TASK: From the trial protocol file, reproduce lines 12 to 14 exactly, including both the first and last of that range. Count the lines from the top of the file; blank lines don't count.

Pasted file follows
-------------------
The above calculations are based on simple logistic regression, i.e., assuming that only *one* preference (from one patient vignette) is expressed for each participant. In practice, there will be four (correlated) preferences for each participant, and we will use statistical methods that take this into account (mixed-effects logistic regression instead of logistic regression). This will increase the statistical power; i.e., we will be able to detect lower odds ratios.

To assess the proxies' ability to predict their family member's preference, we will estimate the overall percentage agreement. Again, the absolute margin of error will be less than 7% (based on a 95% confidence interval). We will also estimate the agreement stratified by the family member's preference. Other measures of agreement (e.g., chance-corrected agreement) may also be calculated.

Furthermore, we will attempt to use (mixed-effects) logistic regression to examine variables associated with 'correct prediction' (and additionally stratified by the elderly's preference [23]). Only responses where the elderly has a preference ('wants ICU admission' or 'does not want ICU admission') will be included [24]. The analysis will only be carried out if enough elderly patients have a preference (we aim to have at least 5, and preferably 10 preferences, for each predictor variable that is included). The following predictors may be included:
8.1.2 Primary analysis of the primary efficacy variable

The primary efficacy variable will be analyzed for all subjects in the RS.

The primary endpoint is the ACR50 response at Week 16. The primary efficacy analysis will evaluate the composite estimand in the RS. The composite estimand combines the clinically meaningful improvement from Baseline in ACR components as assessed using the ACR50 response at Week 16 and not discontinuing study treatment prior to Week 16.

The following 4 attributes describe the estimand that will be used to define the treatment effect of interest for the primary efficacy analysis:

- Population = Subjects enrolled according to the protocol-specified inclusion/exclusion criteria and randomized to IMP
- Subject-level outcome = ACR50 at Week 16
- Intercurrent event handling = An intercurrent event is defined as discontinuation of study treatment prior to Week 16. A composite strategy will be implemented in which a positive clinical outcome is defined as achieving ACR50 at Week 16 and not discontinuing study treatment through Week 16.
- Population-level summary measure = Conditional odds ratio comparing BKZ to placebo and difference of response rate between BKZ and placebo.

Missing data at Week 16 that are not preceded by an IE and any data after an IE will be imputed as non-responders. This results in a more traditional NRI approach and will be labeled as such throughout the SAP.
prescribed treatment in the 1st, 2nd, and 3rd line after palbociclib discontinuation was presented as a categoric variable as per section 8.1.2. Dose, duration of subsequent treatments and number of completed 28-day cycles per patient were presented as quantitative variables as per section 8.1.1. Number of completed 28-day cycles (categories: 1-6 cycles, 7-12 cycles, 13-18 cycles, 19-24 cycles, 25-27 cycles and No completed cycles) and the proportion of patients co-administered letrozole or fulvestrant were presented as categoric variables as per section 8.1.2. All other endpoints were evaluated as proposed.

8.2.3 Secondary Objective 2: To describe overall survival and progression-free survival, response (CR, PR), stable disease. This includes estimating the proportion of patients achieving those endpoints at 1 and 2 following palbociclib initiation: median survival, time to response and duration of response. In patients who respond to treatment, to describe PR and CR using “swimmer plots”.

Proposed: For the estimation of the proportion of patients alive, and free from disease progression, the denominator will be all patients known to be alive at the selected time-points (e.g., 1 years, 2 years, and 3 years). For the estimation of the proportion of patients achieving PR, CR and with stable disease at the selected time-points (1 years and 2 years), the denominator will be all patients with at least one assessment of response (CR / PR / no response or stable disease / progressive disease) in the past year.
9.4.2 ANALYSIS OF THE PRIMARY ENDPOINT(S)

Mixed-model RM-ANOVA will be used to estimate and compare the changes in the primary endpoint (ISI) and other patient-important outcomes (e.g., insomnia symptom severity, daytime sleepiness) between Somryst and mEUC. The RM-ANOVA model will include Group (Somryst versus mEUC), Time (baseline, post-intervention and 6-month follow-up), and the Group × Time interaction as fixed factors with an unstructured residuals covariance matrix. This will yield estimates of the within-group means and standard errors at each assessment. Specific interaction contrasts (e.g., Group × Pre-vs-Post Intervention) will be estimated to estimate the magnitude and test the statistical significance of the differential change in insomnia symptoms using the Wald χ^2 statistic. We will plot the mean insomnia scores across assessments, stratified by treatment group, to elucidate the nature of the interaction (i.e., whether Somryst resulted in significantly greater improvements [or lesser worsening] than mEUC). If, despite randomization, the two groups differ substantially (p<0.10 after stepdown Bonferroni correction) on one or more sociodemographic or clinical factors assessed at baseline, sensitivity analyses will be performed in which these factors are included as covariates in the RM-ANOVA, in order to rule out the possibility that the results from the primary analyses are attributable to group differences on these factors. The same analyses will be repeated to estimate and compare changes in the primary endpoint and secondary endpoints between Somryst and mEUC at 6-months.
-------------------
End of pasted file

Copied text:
Missing data at Week 16 that are not preceded by an IE and any data after an IE will be imputed as non-responders. This results in a more traditional NRI approach and will be labeled as such throughout the SAP.
prescribed treatment in the 1st, 2nd, and 3rd line after palbociclib discontinuation was presented as a categoric variable as per section 8.1.2. Dose, duration of subsequent treatments and number of completed 28-day cycles per patient were presented as quantitative variables as per section 8.1.1. Number of completed 28-day cycles (categories: 1-6 cycles, 7-12 cycles, 13-18 cycles, 19-24 cycles, 25-27 cycles and No completed cycles) and the proportion of patients co-administered letrozole or fulvestrant were presented as categoric variables as per section 8.1.2. All other endpoints were evaluated as proposed.

8.2.3 Secondary Objective 2: To describe overall survival and progression-free survival, response (CR, PR), stable disease. This includes estimating the proportion of patients achieving those endpoints at 1 and 2 following palbociclib initiation: median survival, time to response and duration of response. In patients who respond to treatment, to describe PR and CR using “swimmer plots”.